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Palladino: Stolen Signs Should Be Least Of Yankees’ Worries

Gotta Keep Focused On The Wild Card
Manager Joe Girardi of the New York Yankees walks to the dugout in the first inning of the game after an altercation with the Baltimore Orioles at Oriole Park at Camden Yards on September 9, 2013 in Baltimore, Maryland. (Photo by Greg Fiume/Getty Images)

Manager Joe Girardi of the New York Yankees walks to the dugout in the first inning of the game after an altercation with the Baltimore Orioles at Oriole Park at Camden Yards on September 9, 2013 in Baltimore, Maryland. (Photo by Greg Fiume/Getty Images)

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By Ernie Palladino
» More Ernie Palladino Columns

The 7-5 mark over the last 12 games wasn’t what the Yankees were looking for in their race for a wild card spot. But Joe Girardi showed Monday that they weren’t done, even though they went into last night’s game in Baltimore 1½ games behind the Indians and Orioles, and three behind the Rays after that 4-2 loss.

(They’re now two games behind Tampa Bay after Tuesday night’s win.)

Girardi, a fiery type of guy anyway, a fellow who had to learn early how to keep calm under the media’s fire, appeared to have no such bridles when it came to a third-base coach stealing signs.

Girardi, of course, was being oversensitive to what Bobby Dickerson may have seen and how he picked it up. It’s one thing for a runner on second to swipe a sign here or there. It’s quite another for the third-base coach. Given Dickerson’s vantage point, Girardi might have been better served climbing all over catcher Austin Romine for not hiding his dancing digits well enough.

Romine never did get any backlash, though he did ask around regarding the signs’ availability to prying eyes.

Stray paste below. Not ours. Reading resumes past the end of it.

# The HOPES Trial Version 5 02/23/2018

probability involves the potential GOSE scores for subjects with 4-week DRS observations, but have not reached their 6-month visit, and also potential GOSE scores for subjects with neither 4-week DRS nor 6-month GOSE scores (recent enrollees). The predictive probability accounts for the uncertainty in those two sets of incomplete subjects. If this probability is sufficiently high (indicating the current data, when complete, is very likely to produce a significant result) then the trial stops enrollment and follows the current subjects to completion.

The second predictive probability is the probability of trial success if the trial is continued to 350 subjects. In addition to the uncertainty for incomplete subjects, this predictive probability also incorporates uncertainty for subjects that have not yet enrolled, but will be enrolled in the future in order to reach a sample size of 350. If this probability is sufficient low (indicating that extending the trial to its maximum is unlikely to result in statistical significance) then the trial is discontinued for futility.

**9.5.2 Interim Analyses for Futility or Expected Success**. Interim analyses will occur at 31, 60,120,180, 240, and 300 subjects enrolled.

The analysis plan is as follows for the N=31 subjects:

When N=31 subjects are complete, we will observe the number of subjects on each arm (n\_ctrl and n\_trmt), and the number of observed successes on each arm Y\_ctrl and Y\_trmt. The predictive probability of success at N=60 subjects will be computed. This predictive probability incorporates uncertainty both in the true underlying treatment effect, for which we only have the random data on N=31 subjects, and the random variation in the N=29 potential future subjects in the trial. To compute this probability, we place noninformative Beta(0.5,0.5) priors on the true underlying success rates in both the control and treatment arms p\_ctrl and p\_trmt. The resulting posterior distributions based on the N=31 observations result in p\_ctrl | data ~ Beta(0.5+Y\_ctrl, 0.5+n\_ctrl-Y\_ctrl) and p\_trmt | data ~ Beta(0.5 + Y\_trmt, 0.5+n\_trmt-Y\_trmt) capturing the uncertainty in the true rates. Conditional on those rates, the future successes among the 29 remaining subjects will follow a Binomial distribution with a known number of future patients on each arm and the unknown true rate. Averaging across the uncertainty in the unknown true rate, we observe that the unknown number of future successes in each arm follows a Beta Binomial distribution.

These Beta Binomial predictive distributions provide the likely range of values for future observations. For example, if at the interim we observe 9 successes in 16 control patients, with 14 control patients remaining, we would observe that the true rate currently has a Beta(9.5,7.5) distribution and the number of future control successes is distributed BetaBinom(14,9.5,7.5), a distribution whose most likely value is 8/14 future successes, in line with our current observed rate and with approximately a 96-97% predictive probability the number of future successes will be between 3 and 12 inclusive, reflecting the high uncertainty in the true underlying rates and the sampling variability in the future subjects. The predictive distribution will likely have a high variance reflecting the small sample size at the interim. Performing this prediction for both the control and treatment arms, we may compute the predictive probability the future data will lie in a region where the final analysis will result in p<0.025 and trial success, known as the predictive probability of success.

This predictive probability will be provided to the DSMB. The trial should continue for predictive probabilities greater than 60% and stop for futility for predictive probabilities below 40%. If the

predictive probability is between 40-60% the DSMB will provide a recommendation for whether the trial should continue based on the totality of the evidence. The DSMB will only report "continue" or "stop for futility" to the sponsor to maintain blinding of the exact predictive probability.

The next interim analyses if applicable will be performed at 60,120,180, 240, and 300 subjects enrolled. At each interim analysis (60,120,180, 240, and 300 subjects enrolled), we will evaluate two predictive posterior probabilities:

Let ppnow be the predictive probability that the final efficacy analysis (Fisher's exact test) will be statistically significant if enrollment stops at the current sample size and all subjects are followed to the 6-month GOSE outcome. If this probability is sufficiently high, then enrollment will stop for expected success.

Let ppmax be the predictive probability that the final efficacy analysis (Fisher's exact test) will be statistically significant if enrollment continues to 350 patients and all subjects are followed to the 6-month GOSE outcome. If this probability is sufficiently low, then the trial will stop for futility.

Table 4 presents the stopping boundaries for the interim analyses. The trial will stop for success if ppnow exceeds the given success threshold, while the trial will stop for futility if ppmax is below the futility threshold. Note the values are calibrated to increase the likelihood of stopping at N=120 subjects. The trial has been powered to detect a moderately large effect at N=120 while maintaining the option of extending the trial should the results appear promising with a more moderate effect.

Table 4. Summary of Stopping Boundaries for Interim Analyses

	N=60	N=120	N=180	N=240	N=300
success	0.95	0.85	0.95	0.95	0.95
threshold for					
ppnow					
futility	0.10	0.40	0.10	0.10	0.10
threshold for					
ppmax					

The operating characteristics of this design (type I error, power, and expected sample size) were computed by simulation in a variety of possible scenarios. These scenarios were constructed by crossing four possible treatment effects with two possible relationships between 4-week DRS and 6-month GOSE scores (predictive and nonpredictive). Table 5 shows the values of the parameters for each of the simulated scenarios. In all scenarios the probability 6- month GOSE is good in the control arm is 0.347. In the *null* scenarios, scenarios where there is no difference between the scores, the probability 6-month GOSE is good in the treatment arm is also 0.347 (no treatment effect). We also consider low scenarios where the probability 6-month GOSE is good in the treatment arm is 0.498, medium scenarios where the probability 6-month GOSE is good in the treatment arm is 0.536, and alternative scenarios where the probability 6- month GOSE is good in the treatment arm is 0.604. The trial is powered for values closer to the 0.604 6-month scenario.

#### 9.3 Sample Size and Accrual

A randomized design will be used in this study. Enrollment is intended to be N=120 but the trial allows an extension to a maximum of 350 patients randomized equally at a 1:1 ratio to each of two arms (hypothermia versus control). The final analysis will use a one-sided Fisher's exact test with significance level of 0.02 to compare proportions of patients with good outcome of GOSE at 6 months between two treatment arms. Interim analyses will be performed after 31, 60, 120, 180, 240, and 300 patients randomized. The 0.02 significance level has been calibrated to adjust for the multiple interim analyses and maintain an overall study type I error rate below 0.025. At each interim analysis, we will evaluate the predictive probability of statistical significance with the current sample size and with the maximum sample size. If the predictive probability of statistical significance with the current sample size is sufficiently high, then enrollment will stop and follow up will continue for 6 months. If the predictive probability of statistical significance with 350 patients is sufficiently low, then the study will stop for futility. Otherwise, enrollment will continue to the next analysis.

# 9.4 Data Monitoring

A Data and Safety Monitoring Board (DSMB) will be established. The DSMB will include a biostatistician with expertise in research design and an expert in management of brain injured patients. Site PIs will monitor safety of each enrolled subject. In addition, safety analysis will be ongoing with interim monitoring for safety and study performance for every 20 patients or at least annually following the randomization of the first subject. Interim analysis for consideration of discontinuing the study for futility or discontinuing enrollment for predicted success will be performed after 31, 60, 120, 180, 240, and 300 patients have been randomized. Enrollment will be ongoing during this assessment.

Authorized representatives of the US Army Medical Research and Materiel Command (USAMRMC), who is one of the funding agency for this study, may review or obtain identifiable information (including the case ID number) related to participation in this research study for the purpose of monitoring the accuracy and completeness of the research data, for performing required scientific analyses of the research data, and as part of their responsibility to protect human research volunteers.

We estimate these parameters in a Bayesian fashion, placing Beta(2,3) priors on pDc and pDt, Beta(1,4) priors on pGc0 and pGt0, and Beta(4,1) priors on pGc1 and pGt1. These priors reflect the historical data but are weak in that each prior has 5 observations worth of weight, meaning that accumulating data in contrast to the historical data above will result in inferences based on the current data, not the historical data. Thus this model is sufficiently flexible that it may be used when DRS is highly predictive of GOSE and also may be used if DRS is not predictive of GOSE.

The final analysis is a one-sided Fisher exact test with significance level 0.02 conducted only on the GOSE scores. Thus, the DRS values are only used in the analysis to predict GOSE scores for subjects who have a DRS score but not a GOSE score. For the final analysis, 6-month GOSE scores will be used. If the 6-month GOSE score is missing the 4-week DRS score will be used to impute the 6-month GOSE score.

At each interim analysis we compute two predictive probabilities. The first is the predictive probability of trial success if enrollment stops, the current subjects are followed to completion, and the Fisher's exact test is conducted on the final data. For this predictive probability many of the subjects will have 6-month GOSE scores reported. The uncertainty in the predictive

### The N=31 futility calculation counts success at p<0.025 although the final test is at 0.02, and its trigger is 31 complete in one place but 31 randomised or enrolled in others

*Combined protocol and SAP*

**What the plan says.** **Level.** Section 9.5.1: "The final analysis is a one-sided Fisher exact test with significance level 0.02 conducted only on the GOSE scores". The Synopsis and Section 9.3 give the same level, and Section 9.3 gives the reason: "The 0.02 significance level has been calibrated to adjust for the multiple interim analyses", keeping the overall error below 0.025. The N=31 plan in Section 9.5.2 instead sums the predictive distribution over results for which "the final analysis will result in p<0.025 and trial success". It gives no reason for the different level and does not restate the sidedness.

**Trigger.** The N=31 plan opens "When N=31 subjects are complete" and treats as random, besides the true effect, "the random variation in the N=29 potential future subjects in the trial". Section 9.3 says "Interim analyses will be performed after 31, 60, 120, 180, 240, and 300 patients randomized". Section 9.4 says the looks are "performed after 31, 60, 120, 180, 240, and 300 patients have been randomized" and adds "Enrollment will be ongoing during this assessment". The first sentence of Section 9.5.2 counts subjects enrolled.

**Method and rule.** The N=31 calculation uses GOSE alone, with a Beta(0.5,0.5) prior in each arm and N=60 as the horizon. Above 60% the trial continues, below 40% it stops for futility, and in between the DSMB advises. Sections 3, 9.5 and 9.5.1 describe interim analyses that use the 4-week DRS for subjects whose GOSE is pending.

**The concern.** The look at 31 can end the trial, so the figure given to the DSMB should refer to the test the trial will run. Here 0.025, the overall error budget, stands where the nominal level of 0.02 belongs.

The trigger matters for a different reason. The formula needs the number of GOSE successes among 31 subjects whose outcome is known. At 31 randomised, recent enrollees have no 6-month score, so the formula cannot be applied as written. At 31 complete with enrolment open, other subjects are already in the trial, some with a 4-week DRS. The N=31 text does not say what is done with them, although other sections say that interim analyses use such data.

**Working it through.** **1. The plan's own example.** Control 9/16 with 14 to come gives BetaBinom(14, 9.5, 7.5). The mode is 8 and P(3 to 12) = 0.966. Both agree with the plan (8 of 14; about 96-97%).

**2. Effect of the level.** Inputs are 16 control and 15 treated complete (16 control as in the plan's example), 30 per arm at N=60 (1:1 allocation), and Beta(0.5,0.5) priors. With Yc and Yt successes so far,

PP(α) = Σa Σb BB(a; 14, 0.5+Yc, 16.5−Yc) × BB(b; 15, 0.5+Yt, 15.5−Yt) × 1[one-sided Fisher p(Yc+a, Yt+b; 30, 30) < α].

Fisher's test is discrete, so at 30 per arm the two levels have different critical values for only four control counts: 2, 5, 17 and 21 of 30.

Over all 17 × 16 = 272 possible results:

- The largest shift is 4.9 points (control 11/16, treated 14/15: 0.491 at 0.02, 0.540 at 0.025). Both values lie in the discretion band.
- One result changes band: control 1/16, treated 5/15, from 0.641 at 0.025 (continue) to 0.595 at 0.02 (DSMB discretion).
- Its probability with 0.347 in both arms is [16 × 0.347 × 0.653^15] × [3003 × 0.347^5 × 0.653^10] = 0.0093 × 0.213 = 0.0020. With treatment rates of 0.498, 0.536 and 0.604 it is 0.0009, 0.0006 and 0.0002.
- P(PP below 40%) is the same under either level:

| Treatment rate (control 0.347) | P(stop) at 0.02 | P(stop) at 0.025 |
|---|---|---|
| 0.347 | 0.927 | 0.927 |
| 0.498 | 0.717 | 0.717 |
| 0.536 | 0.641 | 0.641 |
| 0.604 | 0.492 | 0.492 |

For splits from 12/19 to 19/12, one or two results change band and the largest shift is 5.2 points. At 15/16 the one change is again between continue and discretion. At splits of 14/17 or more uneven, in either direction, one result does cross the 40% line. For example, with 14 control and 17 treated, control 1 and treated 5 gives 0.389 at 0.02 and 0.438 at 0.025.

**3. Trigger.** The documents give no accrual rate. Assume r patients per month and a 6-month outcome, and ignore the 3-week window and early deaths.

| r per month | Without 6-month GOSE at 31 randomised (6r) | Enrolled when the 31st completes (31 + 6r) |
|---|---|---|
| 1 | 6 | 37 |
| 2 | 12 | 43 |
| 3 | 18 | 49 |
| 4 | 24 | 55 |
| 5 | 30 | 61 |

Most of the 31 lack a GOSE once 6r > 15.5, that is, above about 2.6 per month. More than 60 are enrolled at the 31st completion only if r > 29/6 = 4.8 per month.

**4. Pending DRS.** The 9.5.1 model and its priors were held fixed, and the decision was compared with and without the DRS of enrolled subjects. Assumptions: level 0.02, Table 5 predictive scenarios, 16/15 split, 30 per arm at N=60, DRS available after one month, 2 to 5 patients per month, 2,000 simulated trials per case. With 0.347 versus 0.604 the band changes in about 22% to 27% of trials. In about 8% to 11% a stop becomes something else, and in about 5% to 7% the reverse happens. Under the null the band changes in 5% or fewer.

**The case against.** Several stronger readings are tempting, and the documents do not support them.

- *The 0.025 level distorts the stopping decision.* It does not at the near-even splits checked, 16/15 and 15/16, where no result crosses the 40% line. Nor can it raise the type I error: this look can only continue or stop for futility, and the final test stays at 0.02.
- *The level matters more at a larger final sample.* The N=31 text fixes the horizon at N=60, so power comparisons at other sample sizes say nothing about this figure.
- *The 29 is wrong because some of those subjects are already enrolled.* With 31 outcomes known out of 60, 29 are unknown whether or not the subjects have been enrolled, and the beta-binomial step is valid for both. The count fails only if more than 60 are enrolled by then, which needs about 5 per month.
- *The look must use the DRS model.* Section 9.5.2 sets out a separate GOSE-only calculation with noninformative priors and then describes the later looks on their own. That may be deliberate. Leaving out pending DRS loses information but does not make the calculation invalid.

“They said no,” Romine said of his teammates and coaches. “I knew I was doing my job and not letting them see my signs.”

Regardless, Girardi challenged Dickerson, and then stood his ground as Buck Showalter suggested in rather impolite terms that the Yankees’ manager should stop picking on his guy. Girardi responded in equal fashion as players, coaches, and officials kept the two separated.

Give Girardi this. At least he cares. He may be misguided at times, but he leaves little doubt on the field as to where he stands with his team. And sometimes, his emotions can verge on the comical.

He got a big laugh in 2009 when Johnny Damon went berserk over a called third strike, racing like a cannon shot out of the dugout only to fall a step short from saving his center fielder from a third-inning exit.

He got bounced four times last year. After Monday’s game he said, “I’m going to protect my players.”

Admirable enough. But even highly entertaining moments like those may not be enough to spark this team to the postseason. As long as the offense and the pitching remain inconsistent, none of the fireworks Girardi tries to light in the dugout will vault this team to where it needs to be by Sept. 29.

On top of that, from what, exactly, was Girardi protecting his players? Stolen signs? As long as a team hasn’t hooked up some geo-centric orbiting device to a center field camera to steal them, well, more power to them. Even Romine hinted at that.

“I mean, everybody’s trying to steal signs,” Romine told the Yankees’ website. “I wouldn’t be surprised if they were, but I really don’t know what was going on. No one even said anything to me.”

It would be hard to believe that Girardi, with extensive years playing, coaching, and managing, hasn’t pilfered a sign or two himself. So it seems a bit silly for him to get on anybody for doing the same. As more than one athlete has openly claimed, “if you ain’t cheatin’, you ain’t tryin’.”

Better Girardi should worry about his pitchers. The way things are going, allowing four runs in a game is a death sentence for the Yanks. That nice little offense streak where the lineup supported the arms with eight, eight, and nine runs against the Red Sox — all in three losing efforts, mind you — appears over. And if it’s not quite done, Yankee fans shouldn’t count on it happening consistently.

Stolen signs? That’s the least of Girardi’s worries right now.

But it’s still nice to see he cares.

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